Also, Pilates has attracted a large number of dancers, especially women, and many of them have chosen Pilates as a next career. More women teachers has made Pilates more attractive to women students. Both of these factors may have contributed to a somewhat feminized perception of Pilates. Fortunately, now that the Pilates method is becoming so well accepted in fitness, more men are showing up in studios and training programs.
Myth 5: Anyone can teach Pilates with a little book and DVD study, or a short workshop.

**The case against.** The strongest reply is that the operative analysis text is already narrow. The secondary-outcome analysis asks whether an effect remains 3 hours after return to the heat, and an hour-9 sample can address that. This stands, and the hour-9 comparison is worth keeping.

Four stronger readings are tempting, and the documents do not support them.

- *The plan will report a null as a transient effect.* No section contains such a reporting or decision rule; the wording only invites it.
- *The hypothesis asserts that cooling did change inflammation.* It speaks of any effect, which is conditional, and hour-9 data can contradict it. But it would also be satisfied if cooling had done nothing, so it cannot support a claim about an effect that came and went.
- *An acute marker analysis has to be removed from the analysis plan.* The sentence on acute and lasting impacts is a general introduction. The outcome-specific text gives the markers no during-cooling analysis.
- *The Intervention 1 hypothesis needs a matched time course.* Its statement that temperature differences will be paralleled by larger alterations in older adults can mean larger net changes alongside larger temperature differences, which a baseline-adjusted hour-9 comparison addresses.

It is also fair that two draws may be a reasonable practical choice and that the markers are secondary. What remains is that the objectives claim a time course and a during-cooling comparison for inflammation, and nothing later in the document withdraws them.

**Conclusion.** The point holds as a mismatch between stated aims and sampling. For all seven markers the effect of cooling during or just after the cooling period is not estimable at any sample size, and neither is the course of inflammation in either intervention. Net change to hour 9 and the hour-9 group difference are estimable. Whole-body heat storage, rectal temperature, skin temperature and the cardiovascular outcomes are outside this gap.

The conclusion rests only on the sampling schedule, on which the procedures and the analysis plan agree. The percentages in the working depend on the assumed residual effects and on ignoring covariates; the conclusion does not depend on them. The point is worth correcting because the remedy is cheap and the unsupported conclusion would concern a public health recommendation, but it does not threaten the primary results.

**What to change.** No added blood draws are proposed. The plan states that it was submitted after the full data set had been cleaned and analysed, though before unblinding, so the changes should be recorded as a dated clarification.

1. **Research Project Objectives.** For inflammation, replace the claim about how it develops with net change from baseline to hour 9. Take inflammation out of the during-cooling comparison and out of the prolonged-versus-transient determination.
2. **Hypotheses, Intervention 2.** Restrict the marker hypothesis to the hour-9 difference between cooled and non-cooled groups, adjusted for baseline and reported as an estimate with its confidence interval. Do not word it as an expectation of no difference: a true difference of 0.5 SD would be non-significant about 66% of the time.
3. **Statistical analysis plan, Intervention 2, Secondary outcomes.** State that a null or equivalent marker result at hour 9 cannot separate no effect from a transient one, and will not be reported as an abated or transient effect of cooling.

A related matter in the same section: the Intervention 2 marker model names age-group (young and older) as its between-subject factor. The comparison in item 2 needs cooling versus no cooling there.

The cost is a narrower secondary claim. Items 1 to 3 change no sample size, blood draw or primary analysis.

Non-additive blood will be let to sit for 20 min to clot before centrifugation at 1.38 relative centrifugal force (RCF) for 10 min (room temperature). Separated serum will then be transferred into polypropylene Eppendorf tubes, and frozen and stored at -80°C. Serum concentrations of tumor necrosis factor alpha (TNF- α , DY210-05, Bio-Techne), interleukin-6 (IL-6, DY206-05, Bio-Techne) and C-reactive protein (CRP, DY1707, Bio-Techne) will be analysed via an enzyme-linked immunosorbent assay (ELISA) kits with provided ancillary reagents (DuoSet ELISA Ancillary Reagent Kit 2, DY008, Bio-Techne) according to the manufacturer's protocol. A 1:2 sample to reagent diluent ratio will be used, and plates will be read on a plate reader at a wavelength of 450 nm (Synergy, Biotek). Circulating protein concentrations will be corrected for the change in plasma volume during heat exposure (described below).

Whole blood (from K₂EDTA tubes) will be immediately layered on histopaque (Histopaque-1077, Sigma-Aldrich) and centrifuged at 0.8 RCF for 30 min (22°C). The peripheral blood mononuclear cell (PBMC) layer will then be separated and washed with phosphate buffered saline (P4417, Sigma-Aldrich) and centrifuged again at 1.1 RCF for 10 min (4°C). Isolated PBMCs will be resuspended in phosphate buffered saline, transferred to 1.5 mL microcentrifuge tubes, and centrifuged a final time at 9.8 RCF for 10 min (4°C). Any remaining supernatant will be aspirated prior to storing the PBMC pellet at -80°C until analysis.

There is an unfortunate truth in this. Pilates instruction is not regulated at the moment and anybody who wants to can claim to be teaching Pilates. But that's as far as it goes. Pilates is a sophisticated method of exercise and a qualified instructor will have had a lot of education and apprentice experience.
The education to teach Pilates mat exercises is often just a weekend course, but this should be preceded by extensive time spent as a student. Full Pilates instructor education is much more extensive, requiring the study of anatomy, special populations, teaching skills, and all of the Pilates equipment and mat exercises. Most Pilates instructors have good training, but since the industry is not regulated it is up to the consumer to ask questions and be a discerning student, and the responsibility of prospective instructors to be sure that they have adequate education before teaching a class.